November 5, 1944, Battle of Manila Bay – Reveille sounded at its usual time of 0530 aboard the USS Essex. Breakfast was one hour later, after which the aircraft crews would assemble for mission briefings. This morning was the last reveille, the last briefing, for one man, Aviation Machinist’s Mate 2nd Class Loyce Edward Deen.
Lt Robert Cosgrove, the pilot of an Avenger fold-wing aircraft and his crew, Digby Denzek and Loyce Deen were tasked that day with going after Japanese ships in Manila Bay. They were assigned to tail number 93, a TBF Avenger that was just acquired from Ulithi Atoll a few days before.
It would take the torpedo bombers 2 hours to get to the ordnance release coordinates in Manila Bay. The crew climbed into the plane, with Deen entering the gun turret.
Air Group 15 (VT-15) took off mid-morning. When they reached their destination, they encountered heavy anti-aircraft fire from a Japanese cruiser.
“Denzek told me over the intercom that Deen was hit bad. Then, Denzek came back up thru the small passage way to sit in the cabin behind me. He stayed there until we landed.” Capt Cosgrove to the History Channel 2001
But Cosgrove’s plane had been hit, and the controls were badly damaged. The plane was truly un-flyable. It took all his strength and skill to get the aircraft back to the carrier. Two hours later, through two thunderstorms and extreme mechanical problems, he landed the crippled Avenger on the deck of the USS Essex.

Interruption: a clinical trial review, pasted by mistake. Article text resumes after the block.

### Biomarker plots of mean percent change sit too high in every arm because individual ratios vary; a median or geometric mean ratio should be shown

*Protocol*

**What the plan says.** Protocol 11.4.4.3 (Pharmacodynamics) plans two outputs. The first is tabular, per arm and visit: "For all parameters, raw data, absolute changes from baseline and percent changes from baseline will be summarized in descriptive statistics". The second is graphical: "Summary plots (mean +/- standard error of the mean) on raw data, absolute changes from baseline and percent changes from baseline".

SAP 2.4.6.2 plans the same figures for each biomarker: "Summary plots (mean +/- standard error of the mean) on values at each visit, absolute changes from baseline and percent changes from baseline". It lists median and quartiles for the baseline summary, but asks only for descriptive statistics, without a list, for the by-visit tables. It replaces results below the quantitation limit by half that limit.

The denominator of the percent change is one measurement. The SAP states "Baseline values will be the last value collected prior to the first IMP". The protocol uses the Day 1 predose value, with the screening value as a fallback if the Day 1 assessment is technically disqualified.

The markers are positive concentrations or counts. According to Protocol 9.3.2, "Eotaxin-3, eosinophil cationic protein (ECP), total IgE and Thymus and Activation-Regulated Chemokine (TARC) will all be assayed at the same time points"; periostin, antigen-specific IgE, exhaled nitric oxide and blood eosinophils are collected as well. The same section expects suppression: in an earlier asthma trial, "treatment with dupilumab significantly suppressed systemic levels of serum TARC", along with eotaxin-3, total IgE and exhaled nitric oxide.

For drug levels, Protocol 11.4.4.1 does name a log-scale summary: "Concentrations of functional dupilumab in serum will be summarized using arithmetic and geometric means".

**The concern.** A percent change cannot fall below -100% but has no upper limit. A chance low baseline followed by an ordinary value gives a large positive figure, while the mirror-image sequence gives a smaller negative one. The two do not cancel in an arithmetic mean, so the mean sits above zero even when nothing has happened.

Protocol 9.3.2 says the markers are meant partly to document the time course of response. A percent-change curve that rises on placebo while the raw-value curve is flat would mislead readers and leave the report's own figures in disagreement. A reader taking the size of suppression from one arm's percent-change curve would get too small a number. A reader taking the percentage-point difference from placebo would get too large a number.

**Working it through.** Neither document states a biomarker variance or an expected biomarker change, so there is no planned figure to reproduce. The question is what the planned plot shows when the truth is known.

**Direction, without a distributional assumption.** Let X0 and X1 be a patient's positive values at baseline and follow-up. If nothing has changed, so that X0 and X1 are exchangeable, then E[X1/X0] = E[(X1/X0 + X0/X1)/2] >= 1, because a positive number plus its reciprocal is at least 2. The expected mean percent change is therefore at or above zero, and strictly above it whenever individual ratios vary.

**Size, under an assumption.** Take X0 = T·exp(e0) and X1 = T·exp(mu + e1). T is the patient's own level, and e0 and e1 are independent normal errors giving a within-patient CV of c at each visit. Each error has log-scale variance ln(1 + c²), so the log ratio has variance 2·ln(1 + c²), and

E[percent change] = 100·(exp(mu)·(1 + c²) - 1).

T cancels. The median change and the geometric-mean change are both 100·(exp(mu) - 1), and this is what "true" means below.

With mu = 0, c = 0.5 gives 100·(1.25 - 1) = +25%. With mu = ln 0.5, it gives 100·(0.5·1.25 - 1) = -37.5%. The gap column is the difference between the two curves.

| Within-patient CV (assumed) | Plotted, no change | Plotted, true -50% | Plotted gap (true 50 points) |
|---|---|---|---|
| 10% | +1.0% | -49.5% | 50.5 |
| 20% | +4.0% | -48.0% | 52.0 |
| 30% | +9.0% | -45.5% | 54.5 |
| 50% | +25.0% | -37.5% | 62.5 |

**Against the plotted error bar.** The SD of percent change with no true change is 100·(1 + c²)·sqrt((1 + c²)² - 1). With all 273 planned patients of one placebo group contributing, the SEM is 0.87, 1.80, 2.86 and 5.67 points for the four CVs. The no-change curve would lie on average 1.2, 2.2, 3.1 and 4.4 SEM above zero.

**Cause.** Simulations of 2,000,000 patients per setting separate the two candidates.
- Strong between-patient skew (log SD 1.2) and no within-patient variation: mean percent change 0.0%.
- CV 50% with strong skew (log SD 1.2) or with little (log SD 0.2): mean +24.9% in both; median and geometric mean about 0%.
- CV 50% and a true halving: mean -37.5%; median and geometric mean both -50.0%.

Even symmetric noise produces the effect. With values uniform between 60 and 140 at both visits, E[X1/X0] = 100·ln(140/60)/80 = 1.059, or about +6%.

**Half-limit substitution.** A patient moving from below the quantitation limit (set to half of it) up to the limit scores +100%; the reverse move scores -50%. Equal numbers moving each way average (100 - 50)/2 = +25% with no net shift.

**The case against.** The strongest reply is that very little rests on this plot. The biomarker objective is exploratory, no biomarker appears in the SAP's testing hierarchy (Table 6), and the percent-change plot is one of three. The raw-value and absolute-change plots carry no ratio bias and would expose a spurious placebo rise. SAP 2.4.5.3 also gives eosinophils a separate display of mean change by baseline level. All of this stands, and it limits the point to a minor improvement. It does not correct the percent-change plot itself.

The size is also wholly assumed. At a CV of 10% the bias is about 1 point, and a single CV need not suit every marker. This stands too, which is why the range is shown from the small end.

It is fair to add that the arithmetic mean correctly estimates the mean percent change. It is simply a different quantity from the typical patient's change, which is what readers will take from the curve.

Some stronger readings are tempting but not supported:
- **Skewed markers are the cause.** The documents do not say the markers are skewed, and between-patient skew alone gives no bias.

One of his crew didn’t make it. And the gun turret was terribly crushed. The Navy took fingerprints, and removed Loyce Edward Deen’s dog tags. His body was so badly mangled that removing it would have been extremely difficult. They decided to leave him inside his plane, and bury him at sea.
The crew of the USS Essex assembled on deck, as the damaged aircraft with Loyce Edward Deen still inside, was pushed over the side into the sea. Two other Avengers flew overhead in salute as the tail of the airplane disappeared beneath the waves.
Not long after the brief service, the Essex went into general quarters from the Kamikaze attacks in the area.
As far as history goes, it appears to be the only time a sailor was deliberately buried inside his aircraft. Deen’s awards included, the Distinguished Flying Cross, Air Medal, Purple Heart, American Campaign Medal, World War II Victory Medal, and Combat Action Ribbon.
The very next day, Lt Cosgrove climbed back in another plane to go after more Japanese ships. By November 15, Air Group 15 was relieved and sent to Seattle. Cosgrove rose to the rank of Captain during his Navy Career, and received numerous awards: the Navy Cross, three Distinguished Flying Crosses, and eight Air Medals.